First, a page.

The escape took place at the instigation of the slaves and the interracial abolitionist network that stretched from the District of Columbia to Philadelphia. William Chaplin, who replaced Torrey, was involved in freedom suits and cases involving self-purchase as well as in assisting runaways. Daniel Bell, for instance, had scraped together money to buy his freedom; his wife, Mary, with Chaplin’s assistance, was involved in a freedom suit against the widow of her deceased master, who had promised her freedom. Chaplin and his benefactor Gerrit Smith, who financed his activities, supported the idea of emancipation through purchase. He planned the Pearl escape with Charles Dexter Cleveland of the Philadelphia ASS. Chaplin and Cleveland hired Drayton, who in turn hired Sayres and his schooner Pearl along with English. After their arrest, the three were threatened with lynching by a proslavery mob led by local slave traders. Of the three, only English, who was briefly imprisoned, did not know the nature of their undertaking. The simultaneous disappearance of so many slaves, many of whom were the property of Washington’s political elite, caused great consternation. Slaves from the District were either whipped to extract information about the escape or, like Thomas Ducket, whose family was on the Pearl, and Anthony Blow, who worked in the Navy Yard, sold. Blow escaped to Philadelphia six years later, but Ducket languished in Louisiana. Dolley Madison, the former first lady, sold her errant slave Ellen Steward to a Baltimore slave trader, but Steward, like a few others, was purchased and freed by abolitionists. Bell managed to purchase his wife and youngest child but lost his nine other children to slavery.
Tragically, most of the Pearl runaways were sold south. Their sale became a matter of controversy when Congressman John I. Slingerland from upstate New York witnessed their departure and the House chaplain, a Methodist minister, fraternizing with the slave trader, and wrote about it. The plight of the remarkable Edmundson family, half free and half slave, attracted the attention of abolitionists, who raised money for the purchase and education of Mary and Emily Edmundson. Paul, a free man who owned a farm, and his enslaved wife, Amelia, had twelve children, six of whom were free, five enslaved, and one sold for an attempted escape. Four brothers, one of whom was free, and Mary and Emily were on board the Pearl. Held in slave pens in Washington and Baltimore, they were sold in New Orleans, but the two sisters made it back to the North. They were freed after their father managed to raise enough money among abolitionists to buy them, a transaction in which Rev. Henry Ward Beecher of Plymouth Church played a crucial role. The girls’ saga continued well into the 1850s. Financed by Henry’s sister Harriet Beecher Stowe, both went on to study at Oberlin, staying with the abolitionist Cowles family. When Mary died of tuberculosis, Stowe was convinced that her imprisonment following the Pearl affair had brought on her illness. Emily became an abolitionist lecturer and teacher and helped raise money to buy one of her brothers. Another managed to escape from New Orleans and ended up in Britain and Australia, while yet another remained in Louisiana.25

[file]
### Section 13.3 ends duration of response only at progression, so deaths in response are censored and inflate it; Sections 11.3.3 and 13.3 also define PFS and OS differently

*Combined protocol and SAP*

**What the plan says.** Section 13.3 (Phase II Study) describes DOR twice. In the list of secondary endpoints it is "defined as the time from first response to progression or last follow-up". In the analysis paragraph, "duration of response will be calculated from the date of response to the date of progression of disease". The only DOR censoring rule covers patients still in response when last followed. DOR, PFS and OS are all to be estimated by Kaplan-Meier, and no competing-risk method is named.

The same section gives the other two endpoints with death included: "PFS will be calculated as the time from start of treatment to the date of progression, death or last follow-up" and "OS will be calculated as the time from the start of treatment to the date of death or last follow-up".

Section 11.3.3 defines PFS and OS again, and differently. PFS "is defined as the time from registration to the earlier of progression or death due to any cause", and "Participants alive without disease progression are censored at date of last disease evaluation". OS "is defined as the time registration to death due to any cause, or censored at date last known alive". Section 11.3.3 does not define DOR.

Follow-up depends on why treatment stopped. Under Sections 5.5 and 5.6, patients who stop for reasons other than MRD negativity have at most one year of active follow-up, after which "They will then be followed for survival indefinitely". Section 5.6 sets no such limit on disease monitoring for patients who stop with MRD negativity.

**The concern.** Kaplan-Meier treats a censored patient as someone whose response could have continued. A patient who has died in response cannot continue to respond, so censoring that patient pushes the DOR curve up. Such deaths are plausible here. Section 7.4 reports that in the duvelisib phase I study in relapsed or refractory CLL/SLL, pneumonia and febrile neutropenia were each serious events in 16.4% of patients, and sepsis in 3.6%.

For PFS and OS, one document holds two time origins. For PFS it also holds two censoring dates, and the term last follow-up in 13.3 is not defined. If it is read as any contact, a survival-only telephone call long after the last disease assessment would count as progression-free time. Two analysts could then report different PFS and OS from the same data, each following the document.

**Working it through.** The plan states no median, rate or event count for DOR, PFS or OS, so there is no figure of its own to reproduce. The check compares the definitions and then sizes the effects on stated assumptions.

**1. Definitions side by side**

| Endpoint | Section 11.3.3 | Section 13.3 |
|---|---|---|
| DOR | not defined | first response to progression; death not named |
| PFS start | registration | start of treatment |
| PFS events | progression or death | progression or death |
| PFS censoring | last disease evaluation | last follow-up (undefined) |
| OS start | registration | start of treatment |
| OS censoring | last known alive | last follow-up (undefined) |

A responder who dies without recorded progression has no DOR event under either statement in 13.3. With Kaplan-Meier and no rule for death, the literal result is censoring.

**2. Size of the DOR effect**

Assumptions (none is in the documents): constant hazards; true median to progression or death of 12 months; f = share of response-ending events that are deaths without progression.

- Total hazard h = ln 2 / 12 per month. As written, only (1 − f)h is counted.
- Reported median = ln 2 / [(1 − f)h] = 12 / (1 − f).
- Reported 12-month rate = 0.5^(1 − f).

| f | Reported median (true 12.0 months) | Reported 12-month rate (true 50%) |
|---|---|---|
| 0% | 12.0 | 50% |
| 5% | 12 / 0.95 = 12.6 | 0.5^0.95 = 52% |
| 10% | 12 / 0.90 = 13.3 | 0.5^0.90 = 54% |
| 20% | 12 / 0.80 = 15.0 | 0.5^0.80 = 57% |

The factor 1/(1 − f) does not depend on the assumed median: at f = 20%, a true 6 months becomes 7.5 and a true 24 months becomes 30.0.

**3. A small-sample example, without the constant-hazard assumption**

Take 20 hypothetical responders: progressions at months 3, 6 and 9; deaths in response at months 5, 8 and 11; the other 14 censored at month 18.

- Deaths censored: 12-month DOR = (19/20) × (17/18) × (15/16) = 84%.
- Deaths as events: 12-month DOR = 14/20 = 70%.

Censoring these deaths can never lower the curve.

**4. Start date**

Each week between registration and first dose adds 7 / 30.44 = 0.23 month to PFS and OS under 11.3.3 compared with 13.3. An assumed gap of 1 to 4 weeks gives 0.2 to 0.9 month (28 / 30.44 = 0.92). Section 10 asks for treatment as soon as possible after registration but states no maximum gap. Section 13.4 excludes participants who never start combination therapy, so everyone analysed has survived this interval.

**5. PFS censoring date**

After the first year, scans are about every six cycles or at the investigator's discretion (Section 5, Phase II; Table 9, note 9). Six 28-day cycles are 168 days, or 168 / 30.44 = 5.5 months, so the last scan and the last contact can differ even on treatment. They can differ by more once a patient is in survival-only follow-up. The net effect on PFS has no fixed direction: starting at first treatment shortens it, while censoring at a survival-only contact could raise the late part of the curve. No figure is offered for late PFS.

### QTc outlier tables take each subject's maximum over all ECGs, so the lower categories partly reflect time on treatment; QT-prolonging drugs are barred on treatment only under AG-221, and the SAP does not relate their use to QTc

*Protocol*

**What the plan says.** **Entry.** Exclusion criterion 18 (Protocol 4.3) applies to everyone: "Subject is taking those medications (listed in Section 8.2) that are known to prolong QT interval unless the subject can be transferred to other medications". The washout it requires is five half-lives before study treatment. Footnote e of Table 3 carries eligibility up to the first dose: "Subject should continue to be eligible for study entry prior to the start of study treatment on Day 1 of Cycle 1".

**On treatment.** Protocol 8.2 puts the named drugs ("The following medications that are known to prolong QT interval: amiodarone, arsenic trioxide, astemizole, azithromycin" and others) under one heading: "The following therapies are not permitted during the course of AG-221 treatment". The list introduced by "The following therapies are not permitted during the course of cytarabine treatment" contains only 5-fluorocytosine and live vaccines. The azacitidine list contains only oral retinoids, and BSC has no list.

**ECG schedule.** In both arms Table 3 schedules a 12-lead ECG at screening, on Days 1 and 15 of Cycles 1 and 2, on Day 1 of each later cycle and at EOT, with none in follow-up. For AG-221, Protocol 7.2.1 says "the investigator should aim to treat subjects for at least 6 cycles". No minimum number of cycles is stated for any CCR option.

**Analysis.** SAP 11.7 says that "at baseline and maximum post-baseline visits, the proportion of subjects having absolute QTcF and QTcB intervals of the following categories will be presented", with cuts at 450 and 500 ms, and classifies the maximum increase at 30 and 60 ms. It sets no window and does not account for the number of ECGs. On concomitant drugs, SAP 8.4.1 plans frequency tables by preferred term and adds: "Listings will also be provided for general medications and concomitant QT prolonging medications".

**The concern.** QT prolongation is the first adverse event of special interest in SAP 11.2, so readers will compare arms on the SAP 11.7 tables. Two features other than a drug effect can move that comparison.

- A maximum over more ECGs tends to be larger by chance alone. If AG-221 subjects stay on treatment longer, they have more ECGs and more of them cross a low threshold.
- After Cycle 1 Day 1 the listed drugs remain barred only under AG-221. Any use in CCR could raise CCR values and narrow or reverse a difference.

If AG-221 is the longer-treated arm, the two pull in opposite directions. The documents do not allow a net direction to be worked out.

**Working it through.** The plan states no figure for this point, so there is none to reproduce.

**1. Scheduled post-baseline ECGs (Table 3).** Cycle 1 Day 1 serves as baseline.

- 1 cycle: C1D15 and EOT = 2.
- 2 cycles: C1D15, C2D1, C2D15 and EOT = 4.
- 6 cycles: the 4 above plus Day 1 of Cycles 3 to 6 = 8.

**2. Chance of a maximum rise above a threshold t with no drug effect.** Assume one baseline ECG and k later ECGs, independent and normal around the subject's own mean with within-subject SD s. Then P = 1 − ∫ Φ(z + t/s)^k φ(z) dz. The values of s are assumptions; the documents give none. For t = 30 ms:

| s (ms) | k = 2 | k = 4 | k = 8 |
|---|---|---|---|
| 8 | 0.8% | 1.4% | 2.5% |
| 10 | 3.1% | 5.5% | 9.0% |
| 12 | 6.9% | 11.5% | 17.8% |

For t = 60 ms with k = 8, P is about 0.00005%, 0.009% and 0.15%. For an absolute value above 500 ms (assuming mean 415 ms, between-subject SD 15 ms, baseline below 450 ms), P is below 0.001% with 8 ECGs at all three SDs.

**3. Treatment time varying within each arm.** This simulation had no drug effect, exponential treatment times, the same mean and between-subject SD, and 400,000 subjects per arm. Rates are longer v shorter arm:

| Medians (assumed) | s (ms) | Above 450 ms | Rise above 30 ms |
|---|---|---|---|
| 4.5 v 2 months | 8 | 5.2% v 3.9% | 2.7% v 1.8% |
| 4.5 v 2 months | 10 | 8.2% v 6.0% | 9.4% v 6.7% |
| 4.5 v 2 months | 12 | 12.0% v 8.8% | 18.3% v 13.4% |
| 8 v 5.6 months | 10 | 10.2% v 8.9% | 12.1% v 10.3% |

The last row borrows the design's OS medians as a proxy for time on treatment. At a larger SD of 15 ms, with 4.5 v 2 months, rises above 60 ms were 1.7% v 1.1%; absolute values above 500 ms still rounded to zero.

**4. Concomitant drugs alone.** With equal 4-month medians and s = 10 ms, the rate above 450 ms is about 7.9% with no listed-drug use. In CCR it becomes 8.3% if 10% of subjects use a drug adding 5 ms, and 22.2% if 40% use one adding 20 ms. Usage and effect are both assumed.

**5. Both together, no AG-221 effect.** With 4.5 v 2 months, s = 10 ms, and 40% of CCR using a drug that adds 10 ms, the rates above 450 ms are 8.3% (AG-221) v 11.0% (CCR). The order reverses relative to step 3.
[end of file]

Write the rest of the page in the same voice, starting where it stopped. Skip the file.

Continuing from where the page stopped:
The Pearl became a matter of sectional controversy in Congress just as debate over the western expansion of slavery in the aftermath of the Mexican War was heating up. It helped to push the abolition of the slave trade in the District and a new fugitive slave law onto the national agenda. Giddings may have known about it, as one of the Edmundson brothers had approached him to secure the freedom of his sisters before the escape. Giddings was quick to offer his services to the imprisoned seamen and visited them even though threatened with violence. A proslavery mob of thousands stoned the office of the newly established national antislavery newspaper in the city, the National Era, despite the public disavowal of any involvement by Gamaliel Bailey, its editor. At his home, Bailey and his old father confronted the mob and its committee, refusing to give up the right of free speech and press on the subject of slavery. The arrest of the fugitives and attack on Bailey’s paper provoked antislavery members of Congress such as Sen. John P. Hale, Giddings, and the newly elected Palfrey to move resolutions demanding information on the Pearl slaves and protection of the life and property of antislavery members of Congress from proslavery violence. Hale decried the loss of liberties, including the right to discussion.